And per Air France’s Flying Blue program, Israel, Morocco, and Tunisia are in Europe 3, meaning you can fly there for only 30,000 miles as opposed to 40,000 – 42,500 miles.
What You Need to Know About Distance-Based Programs
Theoretically, distance-based programs should be easy to use. All you need to know is the distance between your departure and destination city. In reality, however, there are nuances. British Airways Executive Club calculates the redemption rate per flying segment. What it means is that if you fly between New York and Los Angeles on the British Airways partner via Chicago, you will pay 17,500 Avios for two segments: New York – Chicago and Chicago – Los Angeles. Fly nonstop and you will pay less – 12,500 Avios. Obviously, British Airways Avios is an excellent tool to use on nonstop short and ultra-short hauls.
Cathay Pacific Asia Miles doesn’t work like that despite also being a distance-based program. Cathay Pacific calculates mileage from the departure to destination points regardless of how many segments take you there. That and the chart composition makes Cathay Pacific Asia Miles a program of choice for long-haul and some ultra-long-haul redemptions.
What You Need to Know About Revenue-Based Programs
Revenue-based award programs are usually the easiest to use since the mileage cost for an award flight is directly tied to the cost of the ticket. That, however, doesn’t mean that all award tickets are equal. While there is a general correlation between the fare and the award cost there are some inconsistencies that you can use to your advantage.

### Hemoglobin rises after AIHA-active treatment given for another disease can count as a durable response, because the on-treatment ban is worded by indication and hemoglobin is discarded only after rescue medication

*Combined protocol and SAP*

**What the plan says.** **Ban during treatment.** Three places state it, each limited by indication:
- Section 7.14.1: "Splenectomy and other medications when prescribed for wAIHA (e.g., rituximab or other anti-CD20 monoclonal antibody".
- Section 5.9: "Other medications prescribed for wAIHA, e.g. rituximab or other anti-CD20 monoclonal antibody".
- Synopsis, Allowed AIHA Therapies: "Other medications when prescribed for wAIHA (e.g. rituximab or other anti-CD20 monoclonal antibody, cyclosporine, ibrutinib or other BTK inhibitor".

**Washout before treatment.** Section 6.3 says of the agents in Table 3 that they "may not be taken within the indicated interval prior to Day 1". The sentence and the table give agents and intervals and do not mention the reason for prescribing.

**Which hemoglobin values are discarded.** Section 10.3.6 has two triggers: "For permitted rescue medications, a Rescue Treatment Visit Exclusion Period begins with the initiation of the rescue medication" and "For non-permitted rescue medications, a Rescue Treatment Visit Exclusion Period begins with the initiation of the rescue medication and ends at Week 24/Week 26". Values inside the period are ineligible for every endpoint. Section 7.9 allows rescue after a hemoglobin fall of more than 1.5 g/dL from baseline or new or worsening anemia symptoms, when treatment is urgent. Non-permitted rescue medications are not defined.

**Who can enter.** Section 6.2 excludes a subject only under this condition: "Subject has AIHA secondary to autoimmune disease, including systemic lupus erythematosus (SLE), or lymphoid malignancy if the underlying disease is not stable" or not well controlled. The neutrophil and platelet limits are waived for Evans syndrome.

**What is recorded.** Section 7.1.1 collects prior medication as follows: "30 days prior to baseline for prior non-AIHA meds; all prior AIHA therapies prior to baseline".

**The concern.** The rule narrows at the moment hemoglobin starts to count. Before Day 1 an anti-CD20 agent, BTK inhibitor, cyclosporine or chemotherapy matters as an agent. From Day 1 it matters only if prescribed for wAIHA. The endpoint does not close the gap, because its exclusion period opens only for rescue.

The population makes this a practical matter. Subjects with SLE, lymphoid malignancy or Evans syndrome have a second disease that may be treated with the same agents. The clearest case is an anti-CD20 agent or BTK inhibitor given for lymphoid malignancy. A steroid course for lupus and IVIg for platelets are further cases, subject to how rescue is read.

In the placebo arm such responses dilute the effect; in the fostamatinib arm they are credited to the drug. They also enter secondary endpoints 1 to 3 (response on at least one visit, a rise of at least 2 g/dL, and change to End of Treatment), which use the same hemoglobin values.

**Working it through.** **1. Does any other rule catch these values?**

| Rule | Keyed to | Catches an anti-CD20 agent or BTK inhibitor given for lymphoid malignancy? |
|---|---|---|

For example, Southwest Rapid Rewards offers several options to redeem points. Do yourself a favor and redeem them only for “Wanna Get Away” fares, which means booking early. Since Southwest doesn’t charge you any cancelation fees even on points bookings, you can always book early and get the points refunded if you change your mind.
And since the cost of awards fluctuates depending on the amount of taxes you pay, you will always get a better value on short and cheap fares. Try to make sure your redemption value is not less than 1.5 cents per point, but sometimes you’ll get even more.
The JetBlue TrueBlue program also ties the redemption cost to the ticket fare, but finding the best bang for your TrueBlue point is a little more difficult. Sometimes, JetBlue can get you a truly outsized value over 2 cents per point, but in most cases you should be able to get close to 1.5-1.8 cents per point. The general rule is simple here as well. The best value usually comes with short-haul cheap flights, and the worst value usually comes with Mint, JetBlue’s first class seat. So, try to resist the temptation of booking Mint with points. You’ll be better off paying cash for it.
Some programs allow free stopovers that you can use on the way to or from your final destination. They are offered by some region- and distance-based programs, but not revenue-based ones.
Being able to use free stopovers when they’re offered by your airline frequent flyer program is a terrific benefit that allows you to see more places for the same number of miles.
Here’s the rundown on which programs allow stopovers:
American, Delta, and Air France don’t allow free stopovers.
United allows them within one region (Excursionist Perk) on roundtrip international travel.
Alaska allows a free stopover even domestically and on one-way flights.
Cathay Pacific allows up to five free stopovers on one award.
If you fly on an airline that allows free stopovers and have some extra time, use them to see more and spend less miles.